Discovery of several hundreds of potential cancer genes
Researchers have found over 250 new genes that are potentially involved in the development of leukemia. The research was performed in close collaboration between the Netherlands Cancer Institute - Antoni van Leeuwenhoek Hospital (Amsterdam, The Netherlands) and the Wellcome Trust Institute (Cambridge, UK) and will be published in the Friday May 16th issue of the scientific journal Cell.
To chart the genes that are involved in the development of leukemia – cancer of white blood cells- researchers Jaap Kool, Anthony Uren and colleagues investigated 10.000 mutations in 500 leukemia. Analysis of the 10.000 mutations resulted in the identification of more than 250 new candidate cancer genes.
The researchers used a technique called ‘retroviral insertional mutagenesis’ in mice. This technique is based on the ability of retroviruses to incorporate their DNA into the genome of host cells. The integrated viral DNA can influence the activity of nearby host genes or disrupt the genetic code of a host gene.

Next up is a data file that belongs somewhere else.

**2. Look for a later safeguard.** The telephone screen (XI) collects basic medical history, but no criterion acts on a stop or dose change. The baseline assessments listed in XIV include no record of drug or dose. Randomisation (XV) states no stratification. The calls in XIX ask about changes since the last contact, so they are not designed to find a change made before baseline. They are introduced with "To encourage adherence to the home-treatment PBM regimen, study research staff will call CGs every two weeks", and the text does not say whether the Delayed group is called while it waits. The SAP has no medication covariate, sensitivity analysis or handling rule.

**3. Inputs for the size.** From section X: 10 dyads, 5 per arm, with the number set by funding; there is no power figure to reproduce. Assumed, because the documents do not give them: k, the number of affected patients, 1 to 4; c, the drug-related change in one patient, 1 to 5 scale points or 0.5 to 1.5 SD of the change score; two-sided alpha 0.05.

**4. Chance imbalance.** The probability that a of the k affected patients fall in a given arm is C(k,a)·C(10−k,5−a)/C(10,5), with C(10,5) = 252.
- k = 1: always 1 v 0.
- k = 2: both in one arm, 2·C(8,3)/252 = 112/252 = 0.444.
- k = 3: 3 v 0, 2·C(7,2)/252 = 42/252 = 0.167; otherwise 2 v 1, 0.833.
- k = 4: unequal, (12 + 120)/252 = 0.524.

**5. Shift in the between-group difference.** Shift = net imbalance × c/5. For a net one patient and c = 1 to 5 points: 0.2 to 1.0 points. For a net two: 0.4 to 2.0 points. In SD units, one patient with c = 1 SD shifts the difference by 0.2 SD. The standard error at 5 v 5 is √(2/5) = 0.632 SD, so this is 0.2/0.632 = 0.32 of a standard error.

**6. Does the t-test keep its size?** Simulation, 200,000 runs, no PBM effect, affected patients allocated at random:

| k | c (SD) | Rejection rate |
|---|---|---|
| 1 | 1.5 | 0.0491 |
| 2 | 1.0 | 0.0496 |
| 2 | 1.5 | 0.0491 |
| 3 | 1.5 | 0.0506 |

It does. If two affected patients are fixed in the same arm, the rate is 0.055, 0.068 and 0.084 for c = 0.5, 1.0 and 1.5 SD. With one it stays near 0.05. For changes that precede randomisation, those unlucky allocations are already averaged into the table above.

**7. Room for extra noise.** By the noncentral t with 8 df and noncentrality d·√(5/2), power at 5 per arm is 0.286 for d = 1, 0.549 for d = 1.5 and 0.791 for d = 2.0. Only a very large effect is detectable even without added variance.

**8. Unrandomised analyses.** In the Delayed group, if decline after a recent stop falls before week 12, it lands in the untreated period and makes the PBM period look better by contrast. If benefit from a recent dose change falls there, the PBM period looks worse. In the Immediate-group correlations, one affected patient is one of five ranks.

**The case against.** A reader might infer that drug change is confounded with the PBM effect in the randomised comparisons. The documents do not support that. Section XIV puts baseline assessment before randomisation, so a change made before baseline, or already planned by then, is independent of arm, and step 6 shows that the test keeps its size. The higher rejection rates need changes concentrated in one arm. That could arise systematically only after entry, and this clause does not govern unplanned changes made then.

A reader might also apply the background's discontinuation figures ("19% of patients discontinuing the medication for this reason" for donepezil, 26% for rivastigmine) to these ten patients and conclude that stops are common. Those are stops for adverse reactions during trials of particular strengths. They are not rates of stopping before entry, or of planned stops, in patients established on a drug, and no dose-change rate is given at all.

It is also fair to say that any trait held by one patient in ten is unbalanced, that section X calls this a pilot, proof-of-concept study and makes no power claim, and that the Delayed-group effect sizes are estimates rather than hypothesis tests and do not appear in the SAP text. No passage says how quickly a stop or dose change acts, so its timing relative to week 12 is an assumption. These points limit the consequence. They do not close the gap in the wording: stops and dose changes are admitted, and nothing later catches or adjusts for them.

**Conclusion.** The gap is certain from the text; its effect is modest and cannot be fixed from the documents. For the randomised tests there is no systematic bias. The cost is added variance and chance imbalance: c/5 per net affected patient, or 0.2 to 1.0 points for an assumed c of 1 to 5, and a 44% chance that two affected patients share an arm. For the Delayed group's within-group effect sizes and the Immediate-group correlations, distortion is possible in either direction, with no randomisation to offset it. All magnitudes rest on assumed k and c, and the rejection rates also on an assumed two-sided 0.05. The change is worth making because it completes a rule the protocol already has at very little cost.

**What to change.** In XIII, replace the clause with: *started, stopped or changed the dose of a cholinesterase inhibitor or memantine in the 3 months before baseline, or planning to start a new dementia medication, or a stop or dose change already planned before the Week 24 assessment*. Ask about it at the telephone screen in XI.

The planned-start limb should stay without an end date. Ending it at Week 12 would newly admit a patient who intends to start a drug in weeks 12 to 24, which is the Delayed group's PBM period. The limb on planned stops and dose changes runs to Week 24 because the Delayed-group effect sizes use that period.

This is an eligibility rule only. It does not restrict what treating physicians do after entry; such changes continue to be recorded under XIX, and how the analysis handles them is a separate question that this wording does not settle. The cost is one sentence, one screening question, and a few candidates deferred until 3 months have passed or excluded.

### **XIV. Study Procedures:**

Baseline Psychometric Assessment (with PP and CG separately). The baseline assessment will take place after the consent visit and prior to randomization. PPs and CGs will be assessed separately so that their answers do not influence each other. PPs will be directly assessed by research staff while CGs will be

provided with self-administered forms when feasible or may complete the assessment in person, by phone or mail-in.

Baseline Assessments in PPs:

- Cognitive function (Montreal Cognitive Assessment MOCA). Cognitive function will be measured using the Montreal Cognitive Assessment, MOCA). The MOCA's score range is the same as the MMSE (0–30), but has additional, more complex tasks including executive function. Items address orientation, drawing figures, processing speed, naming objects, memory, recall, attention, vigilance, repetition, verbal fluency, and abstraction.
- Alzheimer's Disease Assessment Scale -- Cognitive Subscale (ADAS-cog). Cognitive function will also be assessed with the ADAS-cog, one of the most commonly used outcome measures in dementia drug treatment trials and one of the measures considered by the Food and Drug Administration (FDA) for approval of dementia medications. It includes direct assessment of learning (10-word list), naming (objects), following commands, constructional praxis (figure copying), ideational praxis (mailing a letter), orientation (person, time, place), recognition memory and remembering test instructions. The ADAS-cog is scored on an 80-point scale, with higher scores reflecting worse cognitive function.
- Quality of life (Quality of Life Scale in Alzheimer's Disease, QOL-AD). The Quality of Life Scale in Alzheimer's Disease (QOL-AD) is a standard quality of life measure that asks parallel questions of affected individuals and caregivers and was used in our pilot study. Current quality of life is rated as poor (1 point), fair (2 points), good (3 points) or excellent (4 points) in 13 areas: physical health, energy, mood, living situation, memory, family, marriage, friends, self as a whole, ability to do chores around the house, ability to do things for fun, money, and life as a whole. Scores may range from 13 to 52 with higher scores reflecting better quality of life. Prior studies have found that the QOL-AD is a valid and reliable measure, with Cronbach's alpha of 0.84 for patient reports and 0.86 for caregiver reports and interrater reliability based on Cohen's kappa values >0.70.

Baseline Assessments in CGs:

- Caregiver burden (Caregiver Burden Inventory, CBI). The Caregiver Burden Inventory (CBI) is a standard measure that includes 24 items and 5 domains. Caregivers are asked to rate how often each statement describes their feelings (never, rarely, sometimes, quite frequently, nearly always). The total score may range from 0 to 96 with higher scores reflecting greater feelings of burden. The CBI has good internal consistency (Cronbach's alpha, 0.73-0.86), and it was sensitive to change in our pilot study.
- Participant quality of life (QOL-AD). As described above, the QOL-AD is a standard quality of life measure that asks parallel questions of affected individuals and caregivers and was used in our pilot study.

If the affected gene is a cancer gene, the viral integration may give rise to the development of a tumor. Host genes that are mutated by the virus can subsequently be identified using DNA analysis.
Kool and Uren, both employed in the Netherlands Cancer Institute - Antoni van Leeuwenhoek Hospital in the research groups of professor Anton Berns and professor Maarten van Lohuizen, and their colleagues were the first to combine ‘retroviral insertional mutagenesis’ with automate ‘high- throughput’ DNA analysis.
This enabled them to identify a far larger number of mutations than comparable studies published to date. Not only did this amount to the identification of more than 250 new candidate cancer genes, it also resulted in the discovery of combinations of cancer genes that collaborate in the development of leukemia.
Frederique Melman | alfa
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